“When you belong to a song, Salty Eyes, you belong.” —The Matches, Salty Eyes
“When I’ve got the music, I’ve got a place to go.” —Rancid, Radio
“You let me know like no one else that it’s okay to be myself.” —Simple Plan, This Song Saved My Life
The sheer number of songs out there that are written as “I love you”s to the rock scene and the music itself (how meta) illustrates perfectly just how important this scene has been to so many people. You’d be hard-pressed to find someone on the barricade or in the pit (or god forbid crowdsurfing) at a show who doesn’t identify with lines like those. Besides, of course, the friends dragged against their will. I once brought a friend to see Rise Against and after losing her in the pit during the first song, I immediately got a text saying she’d been punched in the boob and left.
But for most of us, (including you, dear reader, unless you’ve stumbled here by accident) the pit is where we go to both lose ourselves and find ourselves.
I consider myself part of the “Fuse generation.” I doubt there’s truly such a thing, but my high school years were filled with the F List, 100%, Daily Download, and my favorite show and where this magazine got its name, Steven’s Untitled Rock Show. Fuse was the underground music counterpart to MTV—it was “where the music went.” It was where I discovered new music daily and it was what bonded me to people with similar interests as I was never allowed to go to shows growing up. The perks of being a sheltered firstborn, right?
I struggled to find new music for years after Fuse started to change—which I personally consider to be 2009 after the cancellation of Steven’s Untitled Rock Show (RIP SURS). But eventually I started going to shows (upon leaving my parents’ house, of course) and discovered a place I belong in the world again.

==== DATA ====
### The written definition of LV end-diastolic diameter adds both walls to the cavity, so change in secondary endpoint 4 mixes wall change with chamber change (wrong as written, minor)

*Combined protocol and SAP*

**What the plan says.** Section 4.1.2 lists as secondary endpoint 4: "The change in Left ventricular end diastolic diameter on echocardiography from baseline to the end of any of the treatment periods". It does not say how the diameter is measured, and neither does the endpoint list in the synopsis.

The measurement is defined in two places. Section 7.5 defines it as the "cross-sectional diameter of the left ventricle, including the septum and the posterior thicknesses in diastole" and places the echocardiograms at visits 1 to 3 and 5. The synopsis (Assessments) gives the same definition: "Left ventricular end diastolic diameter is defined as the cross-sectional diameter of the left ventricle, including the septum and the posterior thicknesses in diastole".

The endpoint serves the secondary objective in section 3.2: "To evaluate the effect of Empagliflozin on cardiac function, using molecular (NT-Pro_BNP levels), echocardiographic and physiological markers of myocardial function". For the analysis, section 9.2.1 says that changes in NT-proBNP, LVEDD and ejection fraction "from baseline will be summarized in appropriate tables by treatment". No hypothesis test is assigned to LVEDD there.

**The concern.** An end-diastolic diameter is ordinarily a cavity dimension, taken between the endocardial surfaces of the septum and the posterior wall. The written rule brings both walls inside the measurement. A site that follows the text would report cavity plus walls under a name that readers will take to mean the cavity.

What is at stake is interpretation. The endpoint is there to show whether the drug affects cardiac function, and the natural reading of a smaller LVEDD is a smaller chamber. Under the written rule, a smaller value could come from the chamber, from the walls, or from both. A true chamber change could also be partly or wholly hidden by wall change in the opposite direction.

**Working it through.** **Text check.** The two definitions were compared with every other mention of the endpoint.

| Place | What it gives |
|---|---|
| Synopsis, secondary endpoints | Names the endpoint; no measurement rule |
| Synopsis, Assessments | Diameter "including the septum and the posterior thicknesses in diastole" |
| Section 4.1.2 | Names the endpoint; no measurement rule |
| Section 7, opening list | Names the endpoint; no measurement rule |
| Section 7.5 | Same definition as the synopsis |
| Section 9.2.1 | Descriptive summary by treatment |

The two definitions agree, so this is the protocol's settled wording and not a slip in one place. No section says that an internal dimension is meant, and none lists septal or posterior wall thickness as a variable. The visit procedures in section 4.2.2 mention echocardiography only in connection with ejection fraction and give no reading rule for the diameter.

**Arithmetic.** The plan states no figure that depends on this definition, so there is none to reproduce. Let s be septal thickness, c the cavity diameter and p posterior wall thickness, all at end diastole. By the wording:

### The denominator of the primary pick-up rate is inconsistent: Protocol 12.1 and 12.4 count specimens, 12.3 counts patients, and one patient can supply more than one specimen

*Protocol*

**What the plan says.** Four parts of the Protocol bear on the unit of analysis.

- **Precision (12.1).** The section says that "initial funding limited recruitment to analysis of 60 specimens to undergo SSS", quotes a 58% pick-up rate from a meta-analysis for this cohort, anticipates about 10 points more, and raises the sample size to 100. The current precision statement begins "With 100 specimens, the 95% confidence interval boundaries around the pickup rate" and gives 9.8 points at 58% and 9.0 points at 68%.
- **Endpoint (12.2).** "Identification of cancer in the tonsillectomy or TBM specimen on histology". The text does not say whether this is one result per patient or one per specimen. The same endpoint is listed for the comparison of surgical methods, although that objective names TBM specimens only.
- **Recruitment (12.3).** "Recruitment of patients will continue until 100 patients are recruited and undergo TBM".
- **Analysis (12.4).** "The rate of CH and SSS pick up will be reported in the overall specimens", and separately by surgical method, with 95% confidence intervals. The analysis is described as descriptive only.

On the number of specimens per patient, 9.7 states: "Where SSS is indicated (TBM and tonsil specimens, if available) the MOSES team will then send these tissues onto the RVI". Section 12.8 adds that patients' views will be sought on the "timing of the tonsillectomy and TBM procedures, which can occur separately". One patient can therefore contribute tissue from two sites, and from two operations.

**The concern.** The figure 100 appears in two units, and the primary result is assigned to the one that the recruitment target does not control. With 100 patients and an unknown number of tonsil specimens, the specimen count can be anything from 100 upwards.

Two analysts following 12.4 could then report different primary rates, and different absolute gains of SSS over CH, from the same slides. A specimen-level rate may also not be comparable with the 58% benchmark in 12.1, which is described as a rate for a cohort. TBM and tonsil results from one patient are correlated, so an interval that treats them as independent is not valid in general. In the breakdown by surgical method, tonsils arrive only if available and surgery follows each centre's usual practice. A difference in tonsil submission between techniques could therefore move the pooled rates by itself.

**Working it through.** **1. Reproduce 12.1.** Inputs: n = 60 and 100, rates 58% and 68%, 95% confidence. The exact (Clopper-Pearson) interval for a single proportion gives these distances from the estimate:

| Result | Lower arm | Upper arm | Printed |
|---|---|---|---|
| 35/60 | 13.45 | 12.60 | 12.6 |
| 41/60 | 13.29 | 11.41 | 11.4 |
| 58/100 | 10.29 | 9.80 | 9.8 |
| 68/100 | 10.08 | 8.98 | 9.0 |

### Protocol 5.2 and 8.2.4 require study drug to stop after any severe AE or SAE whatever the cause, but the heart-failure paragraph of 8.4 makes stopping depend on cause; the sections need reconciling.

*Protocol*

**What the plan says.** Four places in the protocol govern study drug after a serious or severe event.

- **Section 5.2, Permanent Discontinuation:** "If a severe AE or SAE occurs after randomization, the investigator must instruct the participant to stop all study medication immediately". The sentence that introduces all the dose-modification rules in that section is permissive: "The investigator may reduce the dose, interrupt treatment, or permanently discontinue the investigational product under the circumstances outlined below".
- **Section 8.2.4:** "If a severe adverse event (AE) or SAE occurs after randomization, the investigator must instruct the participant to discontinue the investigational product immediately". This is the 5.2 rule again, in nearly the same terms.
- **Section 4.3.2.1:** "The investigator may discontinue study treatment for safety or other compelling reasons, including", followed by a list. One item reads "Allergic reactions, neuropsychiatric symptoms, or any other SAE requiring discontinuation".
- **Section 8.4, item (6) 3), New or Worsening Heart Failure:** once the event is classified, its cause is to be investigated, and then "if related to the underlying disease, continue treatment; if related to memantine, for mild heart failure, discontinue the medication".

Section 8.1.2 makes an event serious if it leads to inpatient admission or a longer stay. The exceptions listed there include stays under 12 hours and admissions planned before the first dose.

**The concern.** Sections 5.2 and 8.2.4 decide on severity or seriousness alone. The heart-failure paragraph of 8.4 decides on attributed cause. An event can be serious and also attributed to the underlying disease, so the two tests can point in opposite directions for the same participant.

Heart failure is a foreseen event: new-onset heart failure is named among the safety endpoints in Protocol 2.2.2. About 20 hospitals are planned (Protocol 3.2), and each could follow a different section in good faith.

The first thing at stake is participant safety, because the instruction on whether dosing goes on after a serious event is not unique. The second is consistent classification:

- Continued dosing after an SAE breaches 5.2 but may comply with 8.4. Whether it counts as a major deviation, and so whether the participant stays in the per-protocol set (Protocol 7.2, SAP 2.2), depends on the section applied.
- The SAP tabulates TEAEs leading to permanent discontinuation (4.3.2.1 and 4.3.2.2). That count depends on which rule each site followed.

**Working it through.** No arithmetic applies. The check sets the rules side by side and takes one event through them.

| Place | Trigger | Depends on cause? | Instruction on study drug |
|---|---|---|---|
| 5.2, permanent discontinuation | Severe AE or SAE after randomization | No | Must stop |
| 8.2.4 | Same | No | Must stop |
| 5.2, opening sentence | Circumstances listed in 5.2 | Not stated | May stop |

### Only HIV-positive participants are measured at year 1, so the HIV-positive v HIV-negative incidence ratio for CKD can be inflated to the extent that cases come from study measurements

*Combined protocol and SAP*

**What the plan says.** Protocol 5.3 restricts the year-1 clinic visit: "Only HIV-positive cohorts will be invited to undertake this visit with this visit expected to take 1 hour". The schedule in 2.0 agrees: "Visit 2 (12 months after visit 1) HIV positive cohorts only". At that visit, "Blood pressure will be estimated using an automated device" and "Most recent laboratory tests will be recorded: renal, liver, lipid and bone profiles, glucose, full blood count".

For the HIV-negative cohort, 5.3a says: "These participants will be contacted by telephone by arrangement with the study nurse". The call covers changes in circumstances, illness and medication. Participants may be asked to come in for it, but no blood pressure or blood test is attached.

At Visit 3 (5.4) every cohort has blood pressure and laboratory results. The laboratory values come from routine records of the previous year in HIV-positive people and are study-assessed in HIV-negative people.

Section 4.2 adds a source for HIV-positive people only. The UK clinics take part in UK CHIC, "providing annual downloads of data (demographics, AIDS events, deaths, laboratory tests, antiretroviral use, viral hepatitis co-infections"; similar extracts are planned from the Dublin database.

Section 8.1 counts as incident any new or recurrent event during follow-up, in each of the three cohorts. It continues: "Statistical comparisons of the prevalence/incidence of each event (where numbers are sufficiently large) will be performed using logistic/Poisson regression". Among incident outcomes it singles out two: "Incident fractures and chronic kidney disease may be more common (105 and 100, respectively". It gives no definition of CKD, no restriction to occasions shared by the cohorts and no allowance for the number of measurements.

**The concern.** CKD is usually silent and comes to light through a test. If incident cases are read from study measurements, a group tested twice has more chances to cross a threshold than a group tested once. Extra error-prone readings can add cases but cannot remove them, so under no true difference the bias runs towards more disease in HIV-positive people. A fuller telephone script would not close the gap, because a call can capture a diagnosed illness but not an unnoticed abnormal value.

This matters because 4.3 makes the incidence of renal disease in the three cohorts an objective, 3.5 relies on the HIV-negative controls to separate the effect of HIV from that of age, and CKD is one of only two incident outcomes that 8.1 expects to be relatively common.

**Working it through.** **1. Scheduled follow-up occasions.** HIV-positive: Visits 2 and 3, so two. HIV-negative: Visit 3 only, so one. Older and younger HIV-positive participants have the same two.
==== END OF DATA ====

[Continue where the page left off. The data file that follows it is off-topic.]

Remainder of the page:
Why is this scene so important? Why do certain shows feel like family reunions? (The enjoyable family reunion, where you hug everyone you see and gush about how much you missed them. Not the family reunion where some Great Aunt you don’t remember pinches your cheek and asks why you’re not married yet.)
How can you step foot in a venue for the first time and know “this is home”?
I can’t definitively answer those questions, but if you know the feeling, you’re certainly in the right place. You belong.
Whether you’ve chosen to dedicate your life to music or you use the music as a way to escape your everyday life, we all know there’s a certain magic to it that we can’t escape even if we wanted to—which we DO NOT.
And that’s what this magazine is for: to celebrate the magic, and the fans, and the fan experience. But also to give you what Fuse once gave me: music you might not have heard otherwise, news about your favorite bands, and glimpses into the music industry, be it the musicians themselves or their invisible counterparts.
Oh, and my name’s Lindsay.